Today sucked more than any other Monday, because, well, it was today. It was not a past Monday and not future one, but right now, so she had to live it.
First item of suckiness? She forgot to get her dirty clothes to the laundry on Friday. She kicked through everything on the floor in her bedroom. Nothing was clean enough to wear again. That meant she had to dig through her bottom drawer where she stuffed all the presents she hated. At least she found a clean T-shirt. Couldn’t remember who had given it to her. She sniffed at it. Nope, she hadn’t worn it before. She shook it out. The logo on the front read: “Heaven won’t have me, and hell’s afraid I’ll take over.”
Yeah, well. She put it on and finished dressing.
Second item of suckiness? She didn’t get laid over the weekend. That always put her into a bitch mood. There was this one guy, and for a while it had looked possible… somehow that was always worse, when it looked possible but didn’t happen. To be scrupulously honest, they might have gotten dirty if she hadn’t laughed. Then his flag refused to fly, and really it had been such a teeny-weeny flag, that was why she laughed in the first place. Hell, she probably wouldn’t have even noticed if they had gotten dirty. Poor widdle dinker. She ought to have some sympathy. Guy had to live his whole life that way. At least she could move on.
Third item of suckiness? She had an appointment first thing. She really hated talking to people sometimes, and this one was mandatory, which made it even worse. With a staff psychologist no less. Six weekly appointments because some corporate fuckwad convinced Dragos they might help senior staff develop better interpersonal skills. Fuuuuck. At least breakfast was easy. She ate three cupcakes she had bought from Crumbs, her favorite bakery, then grabbed a box of chocolate Pop Tarts to snarf on the way. Harpies were notorious for their sugar addictions.
Psych was all buttoned up, long pencil skirt, high-heeled pumps, suit jacket, hair pinned back, glasses. She looked like the beginning of a bad porn movie. Underneath would be thigh-highs, cut-outs, and crotchless. The thought almost put Aryal in a good mood. She threw herself into chair, slung one leg over an arm, and kicked a foot.
Psych looked over her glasses at Aryal. “Our fifty minutes is starting.”
“Woo-hoo,” said Aryal. She tore open a foil pack and ate a Pop Tart.
“What would you like to talk about?”
Aryal just looked at the human. Then she started on the second Pop Tart.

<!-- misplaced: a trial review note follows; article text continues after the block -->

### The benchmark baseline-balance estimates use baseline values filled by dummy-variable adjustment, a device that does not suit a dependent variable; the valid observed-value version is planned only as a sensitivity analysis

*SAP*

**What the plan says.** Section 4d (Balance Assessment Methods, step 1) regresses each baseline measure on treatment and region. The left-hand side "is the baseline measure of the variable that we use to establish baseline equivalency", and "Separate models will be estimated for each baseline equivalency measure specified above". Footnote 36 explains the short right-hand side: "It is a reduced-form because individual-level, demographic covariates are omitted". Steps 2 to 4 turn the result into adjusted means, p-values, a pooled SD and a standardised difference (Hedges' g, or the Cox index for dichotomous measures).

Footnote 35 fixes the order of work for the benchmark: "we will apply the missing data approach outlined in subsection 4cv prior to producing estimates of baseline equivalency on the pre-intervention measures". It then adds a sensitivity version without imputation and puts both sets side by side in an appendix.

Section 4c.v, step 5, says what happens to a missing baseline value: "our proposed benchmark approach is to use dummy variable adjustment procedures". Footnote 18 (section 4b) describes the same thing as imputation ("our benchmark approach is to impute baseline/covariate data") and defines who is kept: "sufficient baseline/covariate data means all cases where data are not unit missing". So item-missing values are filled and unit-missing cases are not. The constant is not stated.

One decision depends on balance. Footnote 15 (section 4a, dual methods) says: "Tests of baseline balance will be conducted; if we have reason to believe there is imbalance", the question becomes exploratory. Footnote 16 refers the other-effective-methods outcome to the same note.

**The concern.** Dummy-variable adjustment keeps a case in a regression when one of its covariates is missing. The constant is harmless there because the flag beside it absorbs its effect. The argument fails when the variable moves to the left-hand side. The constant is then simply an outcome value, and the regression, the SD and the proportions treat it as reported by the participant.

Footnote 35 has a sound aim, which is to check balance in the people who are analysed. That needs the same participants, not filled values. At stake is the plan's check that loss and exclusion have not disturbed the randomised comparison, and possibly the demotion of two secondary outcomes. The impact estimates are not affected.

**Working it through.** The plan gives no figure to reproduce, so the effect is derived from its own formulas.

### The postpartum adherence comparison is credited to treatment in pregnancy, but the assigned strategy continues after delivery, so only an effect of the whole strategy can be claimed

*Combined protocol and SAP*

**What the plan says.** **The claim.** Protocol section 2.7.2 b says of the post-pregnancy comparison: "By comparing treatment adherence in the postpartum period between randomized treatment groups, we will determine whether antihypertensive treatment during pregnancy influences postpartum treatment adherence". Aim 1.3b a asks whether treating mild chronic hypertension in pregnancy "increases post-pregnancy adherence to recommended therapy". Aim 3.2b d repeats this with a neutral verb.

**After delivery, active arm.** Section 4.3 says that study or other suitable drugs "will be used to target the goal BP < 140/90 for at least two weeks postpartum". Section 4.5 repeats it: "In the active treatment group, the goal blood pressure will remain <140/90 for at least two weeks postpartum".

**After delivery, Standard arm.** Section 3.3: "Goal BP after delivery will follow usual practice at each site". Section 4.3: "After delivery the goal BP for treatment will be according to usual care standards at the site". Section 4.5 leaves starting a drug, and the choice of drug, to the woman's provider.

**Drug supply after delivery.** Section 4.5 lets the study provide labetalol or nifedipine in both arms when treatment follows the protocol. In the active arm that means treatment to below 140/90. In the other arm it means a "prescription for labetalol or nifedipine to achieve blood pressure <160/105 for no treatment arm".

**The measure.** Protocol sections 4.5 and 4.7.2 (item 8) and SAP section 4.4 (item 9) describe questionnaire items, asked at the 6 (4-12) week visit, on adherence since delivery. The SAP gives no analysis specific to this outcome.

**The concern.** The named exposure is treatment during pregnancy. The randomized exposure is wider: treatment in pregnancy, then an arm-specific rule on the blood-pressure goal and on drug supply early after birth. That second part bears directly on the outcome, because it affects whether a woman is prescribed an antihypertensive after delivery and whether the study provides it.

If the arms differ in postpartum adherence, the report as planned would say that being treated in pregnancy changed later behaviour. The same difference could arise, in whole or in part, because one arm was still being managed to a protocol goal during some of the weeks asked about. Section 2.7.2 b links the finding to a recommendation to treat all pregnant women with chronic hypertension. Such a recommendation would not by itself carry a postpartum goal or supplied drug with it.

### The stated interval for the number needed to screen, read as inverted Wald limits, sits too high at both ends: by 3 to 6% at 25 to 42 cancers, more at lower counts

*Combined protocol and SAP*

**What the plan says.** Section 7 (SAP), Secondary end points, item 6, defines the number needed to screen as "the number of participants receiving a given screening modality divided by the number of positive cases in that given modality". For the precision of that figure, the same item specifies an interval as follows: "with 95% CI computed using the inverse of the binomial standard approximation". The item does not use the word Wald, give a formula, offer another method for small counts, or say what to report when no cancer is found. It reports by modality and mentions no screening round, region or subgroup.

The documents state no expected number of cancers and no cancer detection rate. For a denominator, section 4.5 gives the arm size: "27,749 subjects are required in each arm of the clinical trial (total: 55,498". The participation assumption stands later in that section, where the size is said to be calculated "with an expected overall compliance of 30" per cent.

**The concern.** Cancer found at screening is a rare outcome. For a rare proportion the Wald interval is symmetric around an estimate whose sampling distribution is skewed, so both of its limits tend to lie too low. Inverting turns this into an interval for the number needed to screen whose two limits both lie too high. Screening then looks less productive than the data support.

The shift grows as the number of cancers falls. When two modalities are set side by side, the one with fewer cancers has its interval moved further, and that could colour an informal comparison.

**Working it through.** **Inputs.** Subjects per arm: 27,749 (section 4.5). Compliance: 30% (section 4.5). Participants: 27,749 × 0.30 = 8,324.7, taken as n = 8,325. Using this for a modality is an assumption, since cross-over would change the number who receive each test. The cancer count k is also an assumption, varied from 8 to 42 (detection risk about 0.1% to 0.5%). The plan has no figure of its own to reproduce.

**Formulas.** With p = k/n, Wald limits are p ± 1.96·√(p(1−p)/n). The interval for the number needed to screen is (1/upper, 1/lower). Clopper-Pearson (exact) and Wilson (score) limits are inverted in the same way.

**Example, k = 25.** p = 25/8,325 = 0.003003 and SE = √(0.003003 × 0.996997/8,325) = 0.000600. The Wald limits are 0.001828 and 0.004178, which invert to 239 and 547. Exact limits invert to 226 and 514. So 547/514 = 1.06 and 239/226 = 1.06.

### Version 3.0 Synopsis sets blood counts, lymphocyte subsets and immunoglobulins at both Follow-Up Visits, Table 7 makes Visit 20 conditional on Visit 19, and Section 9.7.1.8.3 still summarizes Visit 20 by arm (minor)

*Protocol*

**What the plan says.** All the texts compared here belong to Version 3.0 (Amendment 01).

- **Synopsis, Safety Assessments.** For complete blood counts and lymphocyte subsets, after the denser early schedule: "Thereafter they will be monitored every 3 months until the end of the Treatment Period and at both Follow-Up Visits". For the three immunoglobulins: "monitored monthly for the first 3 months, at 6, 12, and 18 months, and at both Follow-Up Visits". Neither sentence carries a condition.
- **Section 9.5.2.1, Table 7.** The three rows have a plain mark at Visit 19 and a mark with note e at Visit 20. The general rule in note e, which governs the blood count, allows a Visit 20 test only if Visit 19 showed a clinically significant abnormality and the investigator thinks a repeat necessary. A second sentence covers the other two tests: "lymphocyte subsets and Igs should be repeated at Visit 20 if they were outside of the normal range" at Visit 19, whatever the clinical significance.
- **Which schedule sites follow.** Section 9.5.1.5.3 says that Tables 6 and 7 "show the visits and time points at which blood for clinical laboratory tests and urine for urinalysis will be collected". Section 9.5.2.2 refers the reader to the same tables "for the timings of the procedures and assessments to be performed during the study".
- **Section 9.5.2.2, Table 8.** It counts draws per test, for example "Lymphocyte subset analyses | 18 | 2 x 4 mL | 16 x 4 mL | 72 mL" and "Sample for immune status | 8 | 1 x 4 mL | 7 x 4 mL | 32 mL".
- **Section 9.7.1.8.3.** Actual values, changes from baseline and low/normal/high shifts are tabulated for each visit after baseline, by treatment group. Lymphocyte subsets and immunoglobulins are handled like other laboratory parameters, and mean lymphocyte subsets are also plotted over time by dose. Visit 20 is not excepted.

Psych sighed. “We had the silent treatment the first time. Last week you answered every question I asked with another question. Can we at least do something different this week?”
“You don’t have any milk, do you?”
Psych’s mouth thinned. “No, I do not have any milk. Really, this passive-aggressive behavior isn’t suitable between two seasoned professionals.”
“Lady, there’s nothing passive about this,” said Aryal. “I work hard at these sessions.”
This time Psych looked down her nose. “Strong interpersonal relationships are essential to the efficient functioning of any large organization, especially one that employs so many different Races and that has undergone a downsizing of staff recently such as Cuelebre Enterprises has. It’s important we know how to avoid culturally sensitive topics and project an attitude of openness to others, regardless of species…”
Aryal tuned out the psychobabble as she opened another foil pack. “I know what we should talk about. Why, I’m so impressed with the job you do, I looked up your personnel file and found your home address. I enjoyed your apartment. Especially that lacy doily crap you’ve got draped on things.” She gestured with a hand. “It’s not my personal preference. But I can see why you might like it.”
“You know where I live?” Psych paled. “You’ve been to my apartment?”
“Only because I like you. Honest,” Aryal said. She widened her eyes. “How’m I doing on the interpersonal shit? Because you know, I was hoping I’d improved so much, you could write something up for the next three appointments in a kind of ‘let’s don’t but say we did’ way. What d’you think?”
“You want me to falsify your personnel record,” Psych whispered.
“Uh, yeah.” Aryal finished the last Pop Tart, crumpled the box, aimed and tossed it across the room. It bounced around the rim of a wastebasket and fell in. Two points. “Unless you want to have me over for supper tonight. Maybe for breakfast too. Come to think of it, I might be available all this week.”
“Oh God no! I mean… I mean, all right. I’ll—I’ll say we completed all six sessions.”
“See?” said Aryal. “My communication skills are just fine. We understood each other perfectly, didn’t we?”
“Okay. Just okay.” Psych wiped her mouth. “And you won’t show up at my apartment.”
Aryal shrugged. “Not unless you give me reason to. Any reason at all.”
“God I hate working with harpies,” the other woman whispered.
Aryal regarded the other woman with satisfaction. “We done here?”
“Great. See you around, doc.” Aryal bounded to her feet and headed toward the door. No more Psych and her psychobabble. Can we say hell yeah?
Day was looking up. Even if it was still a Monday.
Copyright: 2012 Teddy Harrison LLC